Let there be no hesitancy whatever as to the venting of the structure; the small money value of the damage you may cause is nothing as compared to the value of the structure and its contents, and thousands of cases could be cited where conditions threatened the loss of the structure, but prompt venting of same resulted in a comparatively insignificant loss to the structure and its contents.
All fire officers recognize the frightful rapidity with which fire travels through a stairwell or vertical artery, and the immense volume of smoke generated by the combustion, which in a very short period of time would be of sufficient volume to fill every portion of an unusually large sized structure.
The heat and smoke travel through the stairwell, elevator vent, light, air or dumbwaiter shaft, only vertically, neither going to the right or left, forward or backward, on any of the intermediate floors, until it can travel no further, because it has met with construction that has interrupted its progress and acts as a deflector.
This deflection of its travel creates what fire officers call the “mushroom” condition, and instead of its movement being upward, it is forcing itself to the right, left, forward, backward and downward, and will in a very short period of time involve all of the structure with fire.
Let us suppose that the escape of men, women or children have been cut off in a structure under the conditions described above. Is not a loss of life almost a certainty? Therefore the prompt venting of structure at the point that will draw the heat and smoke up and out will at times result in the saving of life as well as a property saver.
At this point no great harm can be done in offering a suggestion to owners, builders, architects and insurance interests to give serious consideration to the value of an automatic vent for fire on the roofs of structures, immediately over all vertical arteries that extend through the building, such vent to be equal in area as the area of the shaft.
We make the claim that it would be a wonderful assistance in the saving of life and bring about a large ly decreased loss on buildings and contents.
This country is rampant with its cry of “Fire prevention,” both in educational and structural measures, all with a view to preventing fires.
Fires will occur until the end of time and will have to be combated with by human and mechanical forces, and considering the types of structures in existence to-day, and which will be in existence for many years to come, there is nothing of more value than an automatic outlet applied as hereinbefore stated.
The insurance interest maintains a wonderful laborator)’, and could with little expense or outlay make such experiments as would either prove or disprove the value of the theory of an automatic vent or the present methods now utilized in venting a structure involved with fire.
In actual practice it is customary to follow the methods that experience has proved have beneficial results, but rapidity of action is absolutely essential.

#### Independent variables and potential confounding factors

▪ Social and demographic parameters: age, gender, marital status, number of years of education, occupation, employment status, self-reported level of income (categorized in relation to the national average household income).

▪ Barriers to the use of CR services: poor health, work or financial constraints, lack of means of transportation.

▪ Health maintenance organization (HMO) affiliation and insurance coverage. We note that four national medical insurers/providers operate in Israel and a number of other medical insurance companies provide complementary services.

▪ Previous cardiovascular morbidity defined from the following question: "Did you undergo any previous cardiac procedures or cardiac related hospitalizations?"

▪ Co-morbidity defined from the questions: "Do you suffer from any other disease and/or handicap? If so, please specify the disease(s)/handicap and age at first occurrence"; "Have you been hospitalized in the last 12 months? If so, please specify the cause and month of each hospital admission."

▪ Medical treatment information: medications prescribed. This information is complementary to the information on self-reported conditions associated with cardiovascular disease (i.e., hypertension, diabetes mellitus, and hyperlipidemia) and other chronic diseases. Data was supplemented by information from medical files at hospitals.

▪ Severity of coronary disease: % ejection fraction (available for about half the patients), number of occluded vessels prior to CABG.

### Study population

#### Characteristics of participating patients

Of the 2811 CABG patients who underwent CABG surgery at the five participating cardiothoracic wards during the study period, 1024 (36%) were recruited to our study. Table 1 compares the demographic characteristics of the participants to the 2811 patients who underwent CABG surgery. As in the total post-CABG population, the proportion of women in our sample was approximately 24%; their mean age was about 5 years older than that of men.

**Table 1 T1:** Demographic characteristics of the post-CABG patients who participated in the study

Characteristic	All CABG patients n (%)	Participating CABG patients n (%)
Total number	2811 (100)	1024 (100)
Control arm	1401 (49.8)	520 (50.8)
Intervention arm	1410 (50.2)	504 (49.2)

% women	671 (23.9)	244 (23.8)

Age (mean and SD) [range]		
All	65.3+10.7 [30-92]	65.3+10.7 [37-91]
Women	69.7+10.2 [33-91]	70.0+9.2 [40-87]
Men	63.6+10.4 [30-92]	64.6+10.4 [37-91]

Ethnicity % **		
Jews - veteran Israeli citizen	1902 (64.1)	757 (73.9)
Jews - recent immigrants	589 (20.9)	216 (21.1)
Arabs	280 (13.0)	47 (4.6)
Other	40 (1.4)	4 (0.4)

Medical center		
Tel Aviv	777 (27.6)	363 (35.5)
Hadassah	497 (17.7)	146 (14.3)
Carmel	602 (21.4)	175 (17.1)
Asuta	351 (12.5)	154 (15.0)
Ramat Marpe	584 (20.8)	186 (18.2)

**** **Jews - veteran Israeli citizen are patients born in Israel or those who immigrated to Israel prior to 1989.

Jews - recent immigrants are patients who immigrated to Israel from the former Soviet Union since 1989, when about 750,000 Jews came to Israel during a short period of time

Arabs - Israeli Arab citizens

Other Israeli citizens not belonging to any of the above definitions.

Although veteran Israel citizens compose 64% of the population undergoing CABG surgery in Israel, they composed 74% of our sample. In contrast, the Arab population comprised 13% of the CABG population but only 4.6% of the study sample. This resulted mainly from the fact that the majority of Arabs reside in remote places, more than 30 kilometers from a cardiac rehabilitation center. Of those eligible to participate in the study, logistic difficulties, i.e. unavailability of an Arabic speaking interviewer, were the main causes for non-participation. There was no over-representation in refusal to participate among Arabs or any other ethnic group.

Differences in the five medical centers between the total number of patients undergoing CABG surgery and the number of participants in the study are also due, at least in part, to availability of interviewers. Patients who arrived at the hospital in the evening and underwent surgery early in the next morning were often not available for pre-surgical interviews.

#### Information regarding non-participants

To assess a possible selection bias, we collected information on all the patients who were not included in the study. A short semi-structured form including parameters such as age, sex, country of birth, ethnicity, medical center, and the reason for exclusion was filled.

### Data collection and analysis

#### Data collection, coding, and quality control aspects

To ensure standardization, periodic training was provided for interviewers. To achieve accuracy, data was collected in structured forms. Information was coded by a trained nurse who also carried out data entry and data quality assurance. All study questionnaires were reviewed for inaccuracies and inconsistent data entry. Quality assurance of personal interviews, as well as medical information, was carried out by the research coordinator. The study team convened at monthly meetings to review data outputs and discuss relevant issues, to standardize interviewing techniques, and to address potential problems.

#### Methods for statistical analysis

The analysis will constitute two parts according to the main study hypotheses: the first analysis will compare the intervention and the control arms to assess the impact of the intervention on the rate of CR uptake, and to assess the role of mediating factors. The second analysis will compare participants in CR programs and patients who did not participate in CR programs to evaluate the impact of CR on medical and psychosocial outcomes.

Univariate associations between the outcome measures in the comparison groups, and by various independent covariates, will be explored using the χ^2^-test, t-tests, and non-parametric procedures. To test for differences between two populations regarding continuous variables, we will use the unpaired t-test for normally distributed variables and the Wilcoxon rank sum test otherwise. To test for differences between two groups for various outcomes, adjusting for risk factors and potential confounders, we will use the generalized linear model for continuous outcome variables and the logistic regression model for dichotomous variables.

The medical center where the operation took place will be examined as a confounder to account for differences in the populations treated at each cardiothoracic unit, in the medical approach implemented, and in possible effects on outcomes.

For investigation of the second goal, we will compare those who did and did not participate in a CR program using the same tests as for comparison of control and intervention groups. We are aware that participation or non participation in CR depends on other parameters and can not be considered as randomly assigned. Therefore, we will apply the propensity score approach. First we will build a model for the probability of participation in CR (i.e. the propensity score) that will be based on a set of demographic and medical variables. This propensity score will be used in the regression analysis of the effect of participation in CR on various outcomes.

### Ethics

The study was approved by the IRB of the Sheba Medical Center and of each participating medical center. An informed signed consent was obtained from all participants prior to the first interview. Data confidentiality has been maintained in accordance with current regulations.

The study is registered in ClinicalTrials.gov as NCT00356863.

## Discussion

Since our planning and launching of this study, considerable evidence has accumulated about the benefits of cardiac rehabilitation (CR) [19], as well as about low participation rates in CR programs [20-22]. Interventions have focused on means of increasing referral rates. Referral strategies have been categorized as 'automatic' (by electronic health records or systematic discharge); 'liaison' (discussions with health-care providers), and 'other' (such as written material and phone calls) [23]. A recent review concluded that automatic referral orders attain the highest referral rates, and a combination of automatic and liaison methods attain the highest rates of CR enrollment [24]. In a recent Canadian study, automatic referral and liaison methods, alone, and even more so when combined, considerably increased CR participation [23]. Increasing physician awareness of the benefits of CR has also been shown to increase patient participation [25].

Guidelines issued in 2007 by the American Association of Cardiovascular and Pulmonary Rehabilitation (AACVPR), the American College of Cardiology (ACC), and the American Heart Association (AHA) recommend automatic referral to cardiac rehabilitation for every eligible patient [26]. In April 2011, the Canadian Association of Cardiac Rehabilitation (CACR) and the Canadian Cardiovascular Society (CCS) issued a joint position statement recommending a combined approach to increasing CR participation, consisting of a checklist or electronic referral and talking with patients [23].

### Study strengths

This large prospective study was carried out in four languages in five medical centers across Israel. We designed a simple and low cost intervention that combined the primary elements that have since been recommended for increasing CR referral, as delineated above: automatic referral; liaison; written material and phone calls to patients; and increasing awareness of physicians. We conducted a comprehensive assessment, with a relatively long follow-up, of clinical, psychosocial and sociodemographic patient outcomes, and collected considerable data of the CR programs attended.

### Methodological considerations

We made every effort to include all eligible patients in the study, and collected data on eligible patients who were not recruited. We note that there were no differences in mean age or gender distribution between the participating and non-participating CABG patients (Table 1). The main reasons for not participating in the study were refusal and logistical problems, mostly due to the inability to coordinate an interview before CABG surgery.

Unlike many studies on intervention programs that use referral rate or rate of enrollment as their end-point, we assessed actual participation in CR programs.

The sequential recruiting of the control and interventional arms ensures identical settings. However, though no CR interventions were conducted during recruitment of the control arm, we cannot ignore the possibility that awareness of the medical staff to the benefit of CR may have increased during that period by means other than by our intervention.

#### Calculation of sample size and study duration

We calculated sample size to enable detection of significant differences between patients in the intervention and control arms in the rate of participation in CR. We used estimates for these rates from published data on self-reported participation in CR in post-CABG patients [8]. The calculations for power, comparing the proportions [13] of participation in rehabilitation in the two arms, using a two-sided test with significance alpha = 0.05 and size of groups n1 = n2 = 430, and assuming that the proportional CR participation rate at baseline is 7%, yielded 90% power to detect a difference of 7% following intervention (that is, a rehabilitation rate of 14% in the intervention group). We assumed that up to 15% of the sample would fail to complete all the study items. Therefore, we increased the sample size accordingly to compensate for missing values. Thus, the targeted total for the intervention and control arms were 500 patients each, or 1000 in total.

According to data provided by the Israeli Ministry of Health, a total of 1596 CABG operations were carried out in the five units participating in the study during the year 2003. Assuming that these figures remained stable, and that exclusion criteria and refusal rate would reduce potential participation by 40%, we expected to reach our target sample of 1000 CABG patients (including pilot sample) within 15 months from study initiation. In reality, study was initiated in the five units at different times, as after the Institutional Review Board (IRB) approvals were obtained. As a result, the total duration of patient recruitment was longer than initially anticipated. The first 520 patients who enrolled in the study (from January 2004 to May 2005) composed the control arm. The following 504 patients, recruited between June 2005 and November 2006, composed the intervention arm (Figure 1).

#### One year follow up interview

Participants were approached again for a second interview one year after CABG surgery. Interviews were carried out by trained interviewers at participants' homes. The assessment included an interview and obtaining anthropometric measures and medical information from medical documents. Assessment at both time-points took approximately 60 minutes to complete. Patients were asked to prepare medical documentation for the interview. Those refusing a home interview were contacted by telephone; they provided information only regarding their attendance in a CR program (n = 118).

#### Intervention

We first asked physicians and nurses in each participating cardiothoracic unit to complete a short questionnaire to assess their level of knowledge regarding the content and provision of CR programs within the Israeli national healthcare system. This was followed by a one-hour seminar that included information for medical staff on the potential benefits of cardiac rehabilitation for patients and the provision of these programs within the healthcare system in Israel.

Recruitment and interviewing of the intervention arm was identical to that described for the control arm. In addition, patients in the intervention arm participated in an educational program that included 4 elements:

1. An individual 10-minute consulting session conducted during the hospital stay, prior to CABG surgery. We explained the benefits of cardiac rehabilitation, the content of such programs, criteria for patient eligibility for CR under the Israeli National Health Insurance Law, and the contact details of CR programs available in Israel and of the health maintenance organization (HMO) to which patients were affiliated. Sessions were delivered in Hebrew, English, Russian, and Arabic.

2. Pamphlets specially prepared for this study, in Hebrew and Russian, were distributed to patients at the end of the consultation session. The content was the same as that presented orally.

No “opening up” of any portion of a structure should be permitted that would increase the draft and hasten the combustion, until such time as a charged hose line is immediately available to combat the fire; but this should not be understood to fully apply to a fire that is travelling through a shaft or stairwell, as the coverings at the top could be promptly removed, which would be a benefit rather than a handicap.
Regarding the operation of opening up some portion of a roof for the purpose of obtaining a vent, which frequently is an absolute necessity, it is suggested that an officer should be extremely cautious in ordering that this be done, unless conditions call for it.
In many cases roofs are opened up unnecessarily and hours or days after the fire rain storms have developed that caused a greater damage to the contents, through openings in roofs, than was caused by the fire itself.
Fires in cellars or sub-cellars of factory buildings require that the top of elevator shafts should be opened for a vent, and a very liberal opening up of doors and windows of first floor, both front and rear, and this will probably permit (if it is done promptly) of companies holding their positions on this floor and be of material aid in confining fire to a cellar or subcellar.
Large plates of glass are valuable and smaller plates proportionately so, and it is found necessary at times to break them. Show window construction of the present day has two plates on front or sides, the larger one at the bottom of the window frame and smaller one at the top.
The top plate is the one that should be broken, if the transom or open doorway is not sufficient for venting purpose.
Usually in show windows there is an inside glazed sash, that even though outside plate was broken, would obstruct the outlet of heat and smoke, and where present it is absolutely necessary that it should receive consideration at the hands of a skillful truckman, for the purpose of creating an unobstructed outlet.
At fires on top floors of factory buildings, heavily charged with smoke and heat, it is recommended that if it is found necessary to obtain a vent, by opening the roof, that such vent be made at a considerable distance from the line of the stairway, as the heat and smoke will be drawn through such opening and away from men trying to make the floors, and in addition, such outlet as may be made directly over the stairway should be opened up promptly.
Opening window shutters by way of fire escapes should be begun at the top, man to work with wind at his back, and open the most distant shutter first, all glazed sashes to receive proper treatment as conditions call for.